The Importance of a Name

Last Updated on: Jun 5, 2017 @ 8:00 am

When our moving trucked rolled into Salt Lake City on January 29, 2010, I had a countless amount of strategies, philosophies and dreams for our church plant. I am sure I bored the life out of anyone who would listen as I discussed the who, what, where and when of Missio Dei Community. I was ready to deploy my game plan on that incredible city nestled against the Wasatch mountains. Little did I know that my church planting lingo and strategies would mean close to nothing when compared to words like Joe, Ron, Grace, Isaac and Justine.

I didn’t grow up as a Christian. I was a Utah Mormon who would have struggled to tell you who Billy Graham was. When I first encountered Christianity, the only thing that I was interested in was the short worship services. Rarely did much of it impress or intrigue me. In fact, the only idea that really captured me was the idea that in Christianity we are called into a relationship with God and, through that, into a relationship with one another.

It’s difficult to describe a relationship in words, but both before and after conversion, God was working on me. He opened my eyes to a Bible that I would have said I had known my whole life, but in hindsight had no clue about. God walked me through His Scripture, sometimes delicately and sometimes with the delicacy of a nine iron to the chest. He showed me Jesus like I had never seen, taught me words like pursuit and brought life redemption. God always seemed to be around me. He was with me in doubt, struggles, successes, accolades, failure and tragedy. He was a long-suffering God.

My relationship with God came much easier than my relationship with “church.” When I became a Christian, I didn’t really want anything to do with the church.

I didn’t know what “fellowship” was and I didn’t want to find out. I had no interest in worship music nor did I want my political affiliation defined for me. Once I shut my mouth, however, and started listening to His people, it began to be quite apparent that, through these broken people, God was bringing to life His Kingdom.

First, people were being incredibly patient with me. They didn’t laugh when I mixed up the Book of Mormon and the Bible. They patiently talked me through what it meant to respond to God in service and obedience. They didn’t excommunicate me when I made fun of Rick Warren’s shirts during our Purpose Driven Life Small Group.

What God was teaching me in those moments proved so much more effective to me in church planting than the latest book or the best demographics. God will first and foremost shape you in your relationship with Him. His name reigns supreme. As you plant, His name must be revered above all. He must be the first that you repent to, the first that you cling to, the first that you trust in. You aren’t the savior, and you are being shaped by this great God so much more than you will ever shape your church plant.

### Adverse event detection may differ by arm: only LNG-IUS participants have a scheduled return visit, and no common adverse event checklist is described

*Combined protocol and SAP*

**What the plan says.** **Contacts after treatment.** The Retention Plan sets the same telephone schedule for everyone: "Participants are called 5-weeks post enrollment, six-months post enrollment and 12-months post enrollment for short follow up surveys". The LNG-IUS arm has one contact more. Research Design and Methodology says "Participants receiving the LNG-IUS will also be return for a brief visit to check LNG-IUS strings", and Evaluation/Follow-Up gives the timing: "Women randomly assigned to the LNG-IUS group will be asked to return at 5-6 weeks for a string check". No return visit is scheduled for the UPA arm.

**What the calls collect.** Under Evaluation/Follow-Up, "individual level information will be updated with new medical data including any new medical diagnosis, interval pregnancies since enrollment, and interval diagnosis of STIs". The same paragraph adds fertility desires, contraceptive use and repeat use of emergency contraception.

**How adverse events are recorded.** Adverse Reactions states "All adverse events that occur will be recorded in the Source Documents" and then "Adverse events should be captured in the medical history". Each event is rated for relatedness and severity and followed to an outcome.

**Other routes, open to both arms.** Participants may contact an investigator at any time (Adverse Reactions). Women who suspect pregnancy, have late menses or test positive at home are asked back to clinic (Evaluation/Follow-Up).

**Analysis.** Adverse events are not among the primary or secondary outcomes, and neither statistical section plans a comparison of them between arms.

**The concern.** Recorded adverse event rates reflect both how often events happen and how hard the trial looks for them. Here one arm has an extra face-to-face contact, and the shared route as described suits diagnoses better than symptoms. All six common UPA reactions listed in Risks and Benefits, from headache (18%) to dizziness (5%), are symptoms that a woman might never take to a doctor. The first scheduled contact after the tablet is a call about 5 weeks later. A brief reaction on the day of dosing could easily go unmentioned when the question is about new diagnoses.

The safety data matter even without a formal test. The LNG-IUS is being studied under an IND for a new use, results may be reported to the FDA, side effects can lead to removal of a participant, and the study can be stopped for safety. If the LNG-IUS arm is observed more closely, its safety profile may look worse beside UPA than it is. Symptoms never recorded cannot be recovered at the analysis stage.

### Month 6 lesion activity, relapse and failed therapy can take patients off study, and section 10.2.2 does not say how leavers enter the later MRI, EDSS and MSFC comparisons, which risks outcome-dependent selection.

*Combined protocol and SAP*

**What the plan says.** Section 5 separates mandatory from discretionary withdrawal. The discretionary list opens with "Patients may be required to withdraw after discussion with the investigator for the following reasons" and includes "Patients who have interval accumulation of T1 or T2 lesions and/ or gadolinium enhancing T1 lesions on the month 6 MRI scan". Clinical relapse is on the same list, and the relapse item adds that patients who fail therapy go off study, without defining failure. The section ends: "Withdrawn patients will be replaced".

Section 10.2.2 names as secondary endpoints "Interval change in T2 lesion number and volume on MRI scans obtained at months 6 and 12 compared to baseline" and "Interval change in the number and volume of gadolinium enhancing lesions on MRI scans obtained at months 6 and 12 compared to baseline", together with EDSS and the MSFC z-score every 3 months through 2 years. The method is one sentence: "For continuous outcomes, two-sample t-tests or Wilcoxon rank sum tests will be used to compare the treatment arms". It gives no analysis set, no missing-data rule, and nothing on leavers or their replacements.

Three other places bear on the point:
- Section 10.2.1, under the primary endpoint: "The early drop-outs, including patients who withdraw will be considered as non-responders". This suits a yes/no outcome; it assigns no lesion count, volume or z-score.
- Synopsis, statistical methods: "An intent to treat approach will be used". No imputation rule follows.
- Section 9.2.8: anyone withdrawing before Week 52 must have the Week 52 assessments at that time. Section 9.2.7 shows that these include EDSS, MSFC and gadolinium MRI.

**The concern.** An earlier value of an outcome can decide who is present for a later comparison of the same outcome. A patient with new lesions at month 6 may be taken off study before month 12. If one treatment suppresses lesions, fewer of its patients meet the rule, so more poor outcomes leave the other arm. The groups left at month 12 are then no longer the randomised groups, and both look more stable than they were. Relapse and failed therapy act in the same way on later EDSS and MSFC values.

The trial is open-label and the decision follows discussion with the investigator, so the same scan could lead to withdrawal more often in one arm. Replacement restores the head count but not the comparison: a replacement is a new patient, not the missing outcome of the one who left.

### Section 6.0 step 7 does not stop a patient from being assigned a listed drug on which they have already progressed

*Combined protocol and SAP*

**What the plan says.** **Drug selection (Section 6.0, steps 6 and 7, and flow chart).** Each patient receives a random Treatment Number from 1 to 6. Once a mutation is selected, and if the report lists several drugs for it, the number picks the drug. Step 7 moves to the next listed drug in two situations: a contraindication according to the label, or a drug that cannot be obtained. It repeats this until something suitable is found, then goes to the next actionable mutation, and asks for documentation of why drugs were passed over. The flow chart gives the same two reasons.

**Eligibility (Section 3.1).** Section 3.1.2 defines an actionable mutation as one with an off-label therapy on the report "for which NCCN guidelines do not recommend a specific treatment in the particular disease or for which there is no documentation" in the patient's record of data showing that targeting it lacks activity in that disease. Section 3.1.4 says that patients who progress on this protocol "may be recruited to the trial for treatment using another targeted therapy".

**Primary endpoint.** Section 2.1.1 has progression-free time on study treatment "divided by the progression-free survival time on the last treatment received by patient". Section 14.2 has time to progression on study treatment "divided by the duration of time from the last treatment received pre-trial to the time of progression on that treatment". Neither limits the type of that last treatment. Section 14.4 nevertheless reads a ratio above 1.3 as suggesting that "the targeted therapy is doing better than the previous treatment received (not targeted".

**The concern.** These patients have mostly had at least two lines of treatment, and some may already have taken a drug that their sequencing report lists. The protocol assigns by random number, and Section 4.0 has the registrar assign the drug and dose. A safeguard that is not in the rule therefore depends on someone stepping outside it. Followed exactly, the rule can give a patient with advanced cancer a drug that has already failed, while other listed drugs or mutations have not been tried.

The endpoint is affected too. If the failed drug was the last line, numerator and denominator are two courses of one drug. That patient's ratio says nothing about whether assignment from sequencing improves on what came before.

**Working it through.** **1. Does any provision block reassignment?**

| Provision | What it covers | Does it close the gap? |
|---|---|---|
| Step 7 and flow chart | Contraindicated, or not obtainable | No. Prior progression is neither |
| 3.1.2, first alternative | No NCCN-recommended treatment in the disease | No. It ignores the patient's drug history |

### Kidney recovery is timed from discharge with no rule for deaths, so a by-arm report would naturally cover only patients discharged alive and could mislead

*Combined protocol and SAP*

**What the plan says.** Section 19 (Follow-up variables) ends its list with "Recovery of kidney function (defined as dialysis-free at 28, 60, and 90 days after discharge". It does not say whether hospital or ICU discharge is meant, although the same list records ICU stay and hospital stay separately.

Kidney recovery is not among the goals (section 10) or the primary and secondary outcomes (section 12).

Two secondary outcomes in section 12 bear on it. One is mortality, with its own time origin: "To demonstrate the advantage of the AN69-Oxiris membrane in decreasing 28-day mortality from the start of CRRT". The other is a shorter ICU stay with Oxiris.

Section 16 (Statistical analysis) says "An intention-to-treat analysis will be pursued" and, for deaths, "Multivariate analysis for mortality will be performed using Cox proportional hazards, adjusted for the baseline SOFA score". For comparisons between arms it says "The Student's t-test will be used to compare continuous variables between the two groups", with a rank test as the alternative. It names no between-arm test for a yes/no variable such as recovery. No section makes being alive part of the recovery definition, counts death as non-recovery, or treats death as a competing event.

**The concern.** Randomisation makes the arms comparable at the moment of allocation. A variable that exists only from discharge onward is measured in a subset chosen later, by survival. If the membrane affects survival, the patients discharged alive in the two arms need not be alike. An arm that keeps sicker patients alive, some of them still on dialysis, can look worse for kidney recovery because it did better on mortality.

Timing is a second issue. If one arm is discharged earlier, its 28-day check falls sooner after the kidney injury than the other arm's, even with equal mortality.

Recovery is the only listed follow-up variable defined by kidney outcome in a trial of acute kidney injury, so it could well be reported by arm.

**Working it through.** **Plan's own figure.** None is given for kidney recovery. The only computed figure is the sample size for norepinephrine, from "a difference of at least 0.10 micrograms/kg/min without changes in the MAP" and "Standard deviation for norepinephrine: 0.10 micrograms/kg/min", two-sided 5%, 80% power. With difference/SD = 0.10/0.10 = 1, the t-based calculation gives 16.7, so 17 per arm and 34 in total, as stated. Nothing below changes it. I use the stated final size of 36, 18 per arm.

What God taught me 12 years ago proved to be my most valuable asset in church planting. I learned that names matter. When people like Bart and Catherine suffered my immaturity, those many years ago, as we met and prayed and talked about God, they were showing me that God’s church cared about me. They cared about me for me. I wasn’t a problem to fix or an asset to exploit, but rather a fellow disciple to encourage, rebuke and train up. I found that they cared for their neighbors, whether they were Christians or not. They served them and loved them. They did not force them to come to church, but showed them a love born out of abundance rather than scarcity.

It may sound simple or pedestrian, but that is how we have gone about planting Missio Dei.

Those names in that first paragraph are all people that I met soon after moving here.

Joe is a coffee shop owner who is no closer to accepting Jesus than when we moved here. He loves profanity as well as his agnosticism. One thing Joe knows for sure is that he is loved by our community and that we love Jesus. He knows us by name, trades life stories, parenting stories, offers music suggestions with us on a daily basis and has quipped more than once how he appreciates our love for the city.

Grace is an incredibly gifted nurse who loves Jesus. I met her through some insane circumstances and she jumped in with our motley core group. She studied Eugene Peterson with my wife and talked to me often about her dream of the American Church serving locally and globally in a selfless manner rather than an imperial one. She eventually left Salt Lake City for Gonaïves, Haiti, where she runs a medical clinic in a slum built on a trash dump.

My wife and I didn’t recruit Grace with a flyer. Rather, we learned her name and the life behind her name over Americanos, Ethiopian food and Contra Dancing. We didn’t sweet talk Joe into liking us. Rather, we remembered his name, prayed for him often, and sought to bless him and his business.

Those other names I mentioned at the beginning all have stories attached to them. Some are Jesus followers and some aren’t, but they are all people who we believe God wants to woo, redeem, love, heal and bring into the great news of the Gospel.

Names matter here.

Who really is the Father, Son and Holy Spirit? Who really is Joe, Grace, Isaac, Justine and Ron? How can I be known more by God and my community? How can I know my community and God more? Those questions have seemed to go a lot further than my strategies and arguments about church planting philosophies.

About Kyle:

Kyle Costello lives in Salt Lake City, UT with his wife Joy and his son Isaiah. He is the Lead Pastor of Missio Dei Community, a church located in the urban core of Salt Lake City, that was planted by the Orchard Group and Imago Dei Community in 2010.

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